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PHI VP Matthew Marsom Comments on House Committee’s Cuts to Food Stamps in San Francisco Chronicle

The House Agriculture Committee's reduction in food stamp benefits in the farm bill is shortsighted, given the heightended need for food assistance during difficult economic times, PHI vice president Matthew Marsom said in a San Francisco Chronicle article. Read more: http://www.sfgate.com/politics/article/House-farm-bill-cuts-food-stamps-adds-subsidies-3689824.php

(07-07) 14:02 PDT Washington — The House Agriculture Committee‘s farm bill released Thursday would cut more from food stamps and add more crop subsidies than last month’s Senate bill, posing an election-year test for Tea Party conservatives.

Both bills would cost almost $1 trillion over 10 years.

The House version would speed approval of genetically engineered crops, currently the focus of a ballot measure in California that would require labeling such foods.

Analysts said the bill appears to focus on a corn from Dow AgroSciences that resists an herbicide known as 2-4D, which is the source of a fight between environmentalists, who fear the spread of older, volatile herbicides, and corn growers battling “super weeds.”

The House bill would cut $35 billion from existing programs, with $16 billion of that, or four times more than in the Senate bill, from food stamps. About 80 percent of farm bill spending goes to food stamps.

Republicans have taken aim at the food stamp program, which has quadrupled since 2001. The program now goes to 1 in 7 Americans.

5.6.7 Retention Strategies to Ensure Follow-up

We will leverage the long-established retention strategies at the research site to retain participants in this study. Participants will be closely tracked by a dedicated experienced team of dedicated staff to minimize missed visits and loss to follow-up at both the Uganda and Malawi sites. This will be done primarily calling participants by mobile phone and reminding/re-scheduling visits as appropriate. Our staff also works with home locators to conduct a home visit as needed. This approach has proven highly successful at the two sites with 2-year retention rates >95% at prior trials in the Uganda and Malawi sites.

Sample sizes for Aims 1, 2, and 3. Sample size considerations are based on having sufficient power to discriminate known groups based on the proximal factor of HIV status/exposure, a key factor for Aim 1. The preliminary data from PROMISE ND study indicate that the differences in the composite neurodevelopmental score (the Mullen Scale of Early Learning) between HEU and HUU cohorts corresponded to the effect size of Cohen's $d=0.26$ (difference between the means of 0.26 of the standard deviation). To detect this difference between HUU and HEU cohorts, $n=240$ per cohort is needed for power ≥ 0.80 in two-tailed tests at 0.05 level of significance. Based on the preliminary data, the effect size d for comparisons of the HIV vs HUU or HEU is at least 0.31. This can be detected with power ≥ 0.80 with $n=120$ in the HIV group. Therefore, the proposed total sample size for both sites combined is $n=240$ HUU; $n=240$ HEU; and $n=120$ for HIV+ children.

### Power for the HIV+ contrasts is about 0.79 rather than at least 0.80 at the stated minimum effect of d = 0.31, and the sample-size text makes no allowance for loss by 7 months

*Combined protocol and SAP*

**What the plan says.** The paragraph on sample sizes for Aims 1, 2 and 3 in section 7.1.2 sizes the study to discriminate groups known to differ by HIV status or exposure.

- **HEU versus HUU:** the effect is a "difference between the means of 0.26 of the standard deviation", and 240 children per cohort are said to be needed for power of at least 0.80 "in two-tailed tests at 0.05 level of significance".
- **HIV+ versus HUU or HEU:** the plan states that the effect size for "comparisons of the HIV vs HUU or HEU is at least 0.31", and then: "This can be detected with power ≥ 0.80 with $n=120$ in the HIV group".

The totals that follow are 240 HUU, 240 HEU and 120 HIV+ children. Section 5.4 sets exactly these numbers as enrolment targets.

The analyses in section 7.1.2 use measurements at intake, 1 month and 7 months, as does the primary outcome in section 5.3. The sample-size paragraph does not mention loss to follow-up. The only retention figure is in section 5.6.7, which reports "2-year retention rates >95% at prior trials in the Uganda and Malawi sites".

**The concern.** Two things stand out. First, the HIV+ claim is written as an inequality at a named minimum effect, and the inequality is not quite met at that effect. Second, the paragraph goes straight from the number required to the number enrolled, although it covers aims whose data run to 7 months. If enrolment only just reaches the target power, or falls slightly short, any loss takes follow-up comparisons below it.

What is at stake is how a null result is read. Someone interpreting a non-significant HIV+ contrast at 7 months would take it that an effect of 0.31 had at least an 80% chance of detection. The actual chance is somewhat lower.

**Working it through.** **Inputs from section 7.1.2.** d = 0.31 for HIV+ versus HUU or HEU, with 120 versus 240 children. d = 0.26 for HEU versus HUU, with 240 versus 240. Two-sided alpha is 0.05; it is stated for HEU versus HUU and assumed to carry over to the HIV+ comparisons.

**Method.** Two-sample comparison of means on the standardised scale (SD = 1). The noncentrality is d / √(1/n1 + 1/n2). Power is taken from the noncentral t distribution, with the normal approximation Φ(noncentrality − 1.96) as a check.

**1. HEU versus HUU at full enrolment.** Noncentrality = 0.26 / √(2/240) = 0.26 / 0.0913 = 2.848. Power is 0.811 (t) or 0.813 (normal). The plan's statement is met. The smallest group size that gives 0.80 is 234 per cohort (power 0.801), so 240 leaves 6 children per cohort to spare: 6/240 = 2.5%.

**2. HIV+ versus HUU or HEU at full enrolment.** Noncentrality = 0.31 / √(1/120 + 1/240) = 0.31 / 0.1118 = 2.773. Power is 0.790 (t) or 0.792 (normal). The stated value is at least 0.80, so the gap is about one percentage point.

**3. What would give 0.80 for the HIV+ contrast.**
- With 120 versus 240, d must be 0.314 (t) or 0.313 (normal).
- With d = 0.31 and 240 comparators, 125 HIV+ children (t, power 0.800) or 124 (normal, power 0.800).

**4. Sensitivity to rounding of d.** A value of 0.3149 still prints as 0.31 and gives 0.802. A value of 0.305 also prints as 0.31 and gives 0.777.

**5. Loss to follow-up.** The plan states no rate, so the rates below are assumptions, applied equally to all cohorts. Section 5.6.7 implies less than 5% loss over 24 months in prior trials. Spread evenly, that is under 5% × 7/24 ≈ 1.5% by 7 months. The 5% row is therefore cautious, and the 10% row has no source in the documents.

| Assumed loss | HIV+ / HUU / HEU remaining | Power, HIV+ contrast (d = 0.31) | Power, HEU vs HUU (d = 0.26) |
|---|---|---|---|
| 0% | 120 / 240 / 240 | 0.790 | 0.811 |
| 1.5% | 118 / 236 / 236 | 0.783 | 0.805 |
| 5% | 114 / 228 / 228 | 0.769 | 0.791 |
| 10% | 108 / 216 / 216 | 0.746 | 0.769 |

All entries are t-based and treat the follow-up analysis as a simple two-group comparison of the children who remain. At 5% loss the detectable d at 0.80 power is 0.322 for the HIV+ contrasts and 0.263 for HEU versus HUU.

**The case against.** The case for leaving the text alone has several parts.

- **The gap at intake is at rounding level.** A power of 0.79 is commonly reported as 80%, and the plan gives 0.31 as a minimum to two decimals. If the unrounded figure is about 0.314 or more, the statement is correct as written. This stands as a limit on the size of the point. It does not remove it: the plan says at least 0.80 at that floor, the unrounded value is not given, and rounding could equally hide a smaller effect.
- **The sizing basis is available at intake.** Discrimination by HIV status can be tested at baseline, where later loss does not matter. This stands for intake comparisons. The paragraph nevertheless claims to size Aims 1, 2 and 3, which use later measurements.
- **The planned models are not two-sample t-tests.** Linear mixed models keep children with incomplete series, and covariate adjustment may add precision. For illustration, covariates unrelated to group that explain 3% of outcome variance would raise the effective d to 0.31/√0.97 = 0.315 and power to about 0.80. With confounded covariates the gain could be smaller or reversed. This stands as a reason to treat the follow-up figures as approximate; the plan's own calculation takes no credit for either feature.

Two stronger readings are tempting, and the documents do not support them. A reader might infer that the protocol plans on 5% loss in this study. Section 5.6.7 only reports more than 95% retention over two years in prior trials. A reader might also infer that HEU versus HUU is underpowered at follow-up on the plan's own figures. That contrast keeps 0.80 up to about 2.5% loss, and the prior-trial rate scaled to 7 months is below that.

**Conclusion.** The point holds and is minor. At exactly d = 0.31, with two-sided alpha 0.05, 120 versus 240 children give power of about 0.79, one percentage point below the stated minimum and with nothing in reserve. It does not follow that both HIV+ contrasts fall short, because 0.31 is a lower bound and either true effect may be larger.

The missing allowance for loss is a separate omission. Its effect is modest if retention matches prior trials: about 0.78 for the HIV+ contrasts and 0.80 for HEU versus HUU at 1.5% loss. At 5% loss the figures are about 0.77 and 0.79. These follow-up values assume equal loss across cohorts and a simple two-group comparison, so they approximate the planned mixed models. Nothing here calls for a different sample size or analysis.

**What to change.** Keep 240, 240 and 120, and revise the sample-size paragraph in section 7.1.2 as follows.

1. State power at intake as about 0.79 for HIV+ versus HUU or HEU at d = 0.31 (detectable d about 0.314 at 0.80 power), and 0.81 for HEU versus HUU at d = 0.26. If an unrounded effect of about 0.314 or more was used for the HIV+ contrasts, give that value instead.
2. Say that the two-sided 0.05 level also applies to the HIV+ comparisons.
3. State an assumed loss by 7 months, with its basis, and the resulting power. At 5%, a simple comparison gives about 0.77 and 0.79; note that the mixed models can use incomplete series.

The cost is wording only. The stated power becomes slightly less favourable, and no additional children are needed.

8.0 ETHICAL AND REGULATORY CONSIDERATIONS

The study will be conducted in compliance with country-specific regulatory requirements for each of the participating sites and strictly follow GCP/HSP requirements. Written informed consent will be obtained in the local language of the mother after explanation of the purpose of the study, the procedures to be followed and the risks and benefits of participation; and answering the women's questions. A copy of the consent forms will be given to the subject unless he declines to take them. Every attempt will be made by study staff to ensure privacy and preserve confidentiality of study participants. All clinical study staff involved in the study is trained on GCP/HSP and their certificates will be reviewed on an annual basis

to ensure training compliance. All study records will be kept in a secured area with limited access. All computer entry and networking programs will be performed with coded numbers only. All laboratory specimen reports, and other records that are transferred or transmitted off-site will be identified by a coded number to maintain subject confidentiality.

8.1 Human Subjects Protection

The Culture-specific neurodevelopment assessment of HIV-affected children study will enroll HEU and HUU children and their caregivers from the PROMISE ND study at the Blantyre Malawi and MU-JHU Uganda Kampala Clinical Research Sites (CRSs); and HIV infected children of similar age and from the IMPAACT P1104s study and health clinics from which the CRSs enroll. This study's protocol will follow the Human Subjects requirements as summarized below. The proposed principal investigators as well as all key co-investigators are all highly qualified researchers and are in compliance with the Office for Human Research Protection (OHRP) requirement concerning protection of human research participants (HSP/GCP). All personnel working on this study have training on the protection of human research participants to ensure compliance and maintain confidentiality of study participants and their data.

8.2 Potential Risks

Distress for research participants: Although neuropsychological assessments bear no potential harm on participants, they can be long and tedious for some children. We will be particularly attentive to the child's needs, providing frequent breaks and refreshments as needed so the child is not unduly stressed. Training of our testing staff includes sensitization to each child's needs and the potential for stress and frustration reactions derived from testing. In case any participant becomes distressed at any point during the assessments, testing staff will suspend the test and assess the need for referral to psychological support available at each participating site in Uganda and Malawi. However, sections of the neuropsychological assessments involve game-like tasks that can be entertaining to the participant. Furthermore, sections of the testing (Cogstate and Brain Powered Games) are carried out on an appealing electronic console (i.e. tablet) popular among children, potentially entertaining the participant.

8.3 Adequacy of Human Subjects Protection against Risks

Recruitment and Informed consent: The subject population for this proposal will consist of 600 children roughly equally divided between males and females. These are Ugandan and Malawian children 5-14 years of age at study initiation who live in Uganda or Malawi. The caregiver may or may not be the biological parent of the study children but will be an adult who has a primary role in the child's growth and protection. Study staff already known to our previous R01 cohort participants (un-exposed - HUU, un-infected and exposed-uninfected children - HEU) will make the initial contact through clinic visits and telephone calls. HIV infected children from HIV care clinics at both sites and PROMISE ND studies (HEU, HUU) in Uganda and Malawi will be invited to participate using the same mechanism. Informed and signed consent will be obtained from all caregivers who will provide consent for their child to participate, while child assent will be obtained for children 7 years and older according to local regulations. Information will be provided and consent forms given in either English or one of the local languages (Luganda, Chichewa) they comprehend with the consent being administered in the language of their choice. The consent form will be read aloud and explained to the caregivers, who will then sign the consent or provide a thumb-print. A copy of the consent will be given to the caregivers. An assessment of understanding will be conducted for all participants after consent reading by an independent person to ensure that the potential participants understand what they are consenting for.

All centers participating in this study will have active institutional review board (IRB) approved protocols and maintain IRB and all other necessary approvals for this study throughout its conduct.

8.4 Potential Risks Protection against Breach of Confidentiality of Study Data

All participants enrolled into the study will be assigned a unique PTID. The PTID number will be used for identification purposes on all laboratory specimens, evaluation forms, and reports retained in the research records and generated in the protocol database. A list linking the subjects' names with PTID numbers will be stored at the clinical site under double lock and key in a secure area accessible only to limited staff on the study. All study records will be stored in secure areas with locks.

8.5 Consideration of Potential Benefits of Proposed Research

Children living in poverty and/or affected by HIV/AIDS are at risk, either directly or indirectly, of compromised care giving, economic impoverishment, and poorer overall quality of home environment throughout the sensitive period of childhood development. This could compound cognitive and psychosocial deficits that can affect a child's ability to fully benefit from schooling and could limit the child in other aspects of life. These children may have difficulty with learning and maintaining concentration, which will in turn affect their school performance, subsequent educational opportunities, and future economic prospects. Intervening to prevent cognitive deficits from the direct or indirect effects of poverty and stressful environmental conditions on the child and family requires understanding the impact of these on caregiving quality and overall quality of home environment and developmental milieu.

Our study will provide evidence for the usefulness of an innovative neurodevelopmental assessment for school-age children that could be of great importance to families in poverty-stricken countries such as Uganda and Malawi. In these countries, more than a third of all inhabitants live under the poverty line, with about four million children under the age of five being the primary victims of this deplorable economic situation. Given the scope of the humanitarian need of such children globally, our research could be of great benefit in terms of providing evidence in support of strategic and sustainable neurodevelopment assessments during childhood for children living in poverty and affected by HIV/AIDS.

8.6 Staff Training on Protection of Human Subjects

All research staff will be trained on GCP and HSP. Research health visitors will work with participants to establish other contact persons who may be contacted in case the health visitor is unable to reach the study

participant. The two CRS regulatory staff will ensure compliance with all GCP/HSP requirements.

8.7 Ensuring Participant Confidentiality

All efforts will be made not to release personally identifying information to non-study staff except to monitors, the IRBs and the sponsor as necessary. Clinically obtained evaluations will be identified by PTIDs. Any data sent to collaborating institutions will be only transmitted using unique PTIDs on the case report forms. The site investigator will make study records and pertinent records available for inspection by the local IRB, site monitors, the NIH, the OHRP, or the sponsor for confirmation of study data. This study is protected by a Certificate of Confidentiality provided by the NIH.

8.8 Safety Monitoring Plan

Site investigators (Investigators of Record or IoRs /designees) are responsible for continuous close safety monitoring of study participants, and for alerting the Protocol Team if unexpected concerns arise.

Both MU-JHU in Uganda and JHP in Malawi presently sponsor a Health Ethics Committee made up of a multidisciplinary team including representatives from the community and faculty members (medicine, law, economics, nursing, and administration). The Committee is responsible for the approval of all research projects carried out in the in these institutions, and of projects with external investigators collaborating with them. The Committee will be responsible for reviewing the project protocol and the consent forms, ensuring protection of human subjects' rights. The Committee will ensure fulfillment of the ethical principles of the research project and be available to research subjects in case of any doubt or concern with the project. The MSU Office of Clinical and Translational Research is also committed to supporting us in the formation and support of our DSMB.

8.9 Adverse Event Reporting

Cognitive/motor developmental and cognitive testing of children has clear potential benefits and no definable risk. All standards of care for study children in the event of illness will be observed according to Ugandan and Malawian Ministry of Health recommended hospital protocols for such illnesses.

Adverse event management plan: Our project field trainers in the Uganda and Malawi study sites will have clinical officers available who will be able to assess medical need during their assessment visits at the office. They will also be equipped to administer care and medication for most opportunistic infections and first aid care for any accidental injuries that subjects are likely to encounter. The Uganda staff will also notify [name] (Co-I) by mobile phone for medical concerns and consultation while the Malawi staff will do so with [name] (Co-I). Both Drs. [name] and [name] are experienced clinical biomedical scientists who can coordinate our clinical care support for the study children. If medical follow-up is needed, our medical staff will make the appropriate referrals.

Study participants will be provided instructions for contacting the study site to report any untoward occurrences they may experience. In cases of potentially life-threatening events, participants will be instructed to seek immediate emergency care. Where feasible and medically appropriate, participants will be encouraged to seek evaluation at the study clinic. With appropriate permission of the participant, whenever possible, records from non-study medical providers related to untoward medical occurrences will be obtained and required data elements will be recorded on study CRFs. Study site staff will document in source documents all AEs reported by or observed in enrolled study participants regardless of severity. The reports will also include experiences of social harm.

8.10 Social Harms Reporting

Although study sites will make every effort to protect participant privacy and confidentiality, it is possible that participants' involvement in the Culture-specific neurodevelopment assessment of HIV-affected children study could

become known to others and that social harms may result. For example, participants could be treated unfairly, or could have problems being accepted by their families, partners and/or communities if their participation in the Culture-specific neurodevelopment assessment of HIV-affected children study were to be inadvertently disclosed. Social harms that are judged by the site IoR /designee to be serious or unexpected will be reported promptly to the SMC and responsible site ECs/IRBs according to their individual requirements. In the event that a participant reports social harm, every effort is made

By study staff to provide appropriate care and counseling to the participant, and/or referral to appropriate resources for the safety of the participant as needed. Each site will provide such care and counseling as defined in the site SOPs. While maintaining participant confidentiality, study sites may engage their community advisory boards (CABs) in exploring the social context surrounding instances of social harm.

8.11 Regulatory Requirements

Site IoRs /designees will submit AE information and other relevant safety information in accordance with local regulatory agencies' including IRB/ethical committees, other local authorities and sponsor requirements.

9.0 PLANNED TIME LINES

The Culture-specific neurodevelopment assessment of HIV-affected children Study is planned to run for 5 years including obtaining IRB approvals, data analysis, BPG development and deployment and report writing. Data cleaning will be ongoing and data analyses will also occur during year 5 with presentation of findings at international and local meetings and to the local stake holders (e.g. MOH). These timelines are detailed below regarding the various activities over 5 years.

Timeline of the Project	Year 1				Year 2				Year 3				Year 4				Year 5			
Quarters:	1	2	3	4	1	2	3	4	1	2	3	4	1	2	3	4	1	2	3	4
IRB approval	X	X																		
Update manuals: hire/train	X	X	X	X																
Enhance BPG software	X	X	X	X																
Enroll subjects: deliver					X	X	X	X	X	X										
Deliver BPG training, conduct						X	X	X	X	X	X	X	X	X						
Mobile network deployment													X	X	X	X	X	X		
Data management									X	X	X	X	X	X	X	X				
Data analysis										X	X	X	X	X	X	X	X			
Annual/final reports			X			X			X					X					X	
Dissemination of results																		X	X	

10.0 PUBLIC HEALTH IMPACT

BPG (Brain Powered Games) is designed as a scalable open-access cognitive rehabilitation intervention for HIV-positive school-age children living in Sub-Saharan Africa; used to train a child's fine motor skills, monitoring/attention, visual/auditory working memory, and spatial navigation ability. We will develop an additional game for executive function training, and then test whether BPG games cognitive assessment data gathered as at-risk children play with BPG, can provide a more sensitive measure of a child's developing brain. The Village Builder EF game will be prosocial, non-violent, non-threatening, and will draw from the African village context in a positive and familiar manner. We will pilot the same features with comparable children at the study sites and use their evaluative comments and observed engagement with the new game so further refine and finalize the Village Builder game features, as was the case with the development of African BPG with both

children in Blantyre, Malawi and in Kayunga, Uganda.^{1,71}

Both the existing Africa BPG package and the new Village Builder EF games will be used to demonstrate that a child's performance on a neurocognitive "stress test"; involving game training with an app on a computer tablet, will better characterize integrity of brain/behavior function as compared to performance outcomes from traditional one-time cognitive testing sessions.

Food activists oppose cuts, but are split over whether the program should limit purchases of candy, soda and other junk food. Antihunger groups have aligned with the food industry to oppose limits, while public health activists say the program should focus on healthier food.

For now, most groups on the left are trying to fend off the House cuts.

“The program is working exactly as it was designed to do,” said Matthew Marsom from the nonprofit Public Health Institute in Oakland. Marsom said the use of food stamps should rise when times are hard and will shrink when the economy improves.

The House and Senate bills eliminate several farm subsidies but plow much of the savings into subsidized crop insurance and new programs to cover small dips in farm income. The programs aid big farms the most and some analysts said the subsidies could end up costing more than the old programs.

Net farm income hit a record high last year as commodity prices boomed. Prices are expected to decline eventually, potentially putting taxpayers on the hook. Environmental Working Group, which opposes crop subsidies, said the bill increases some crop supports as much as 88 percent.

Colin O’Neil, a regulatory analyst with the Center for Food Safety, which opposes genetically engineered crops, said the bill would gut an already weak regulatory regime. O’Neil said the bill appears to take aim at efforts by some farm and environmental groups to block approval of Dow’s 2-4D-resistant corn.

The groups fear that the new corn will lead to widespread use of 2-4D herbicide. Most U.S. corn and soybeans are engineered to resist glyphosate, known by its trademark Roundup, but have evolved a resistance to weeds.

Millions of acres of cropland are now infested with glyphosate-resistant “super weeds,” and farmers are clamoring for a replacement.

Carolyn Lochhead is The San Francisco Chronicle‘s Washington correspondent. E-mail: clochhead@sfchronicle.com

 

Originally published by San Francisco Chronicle


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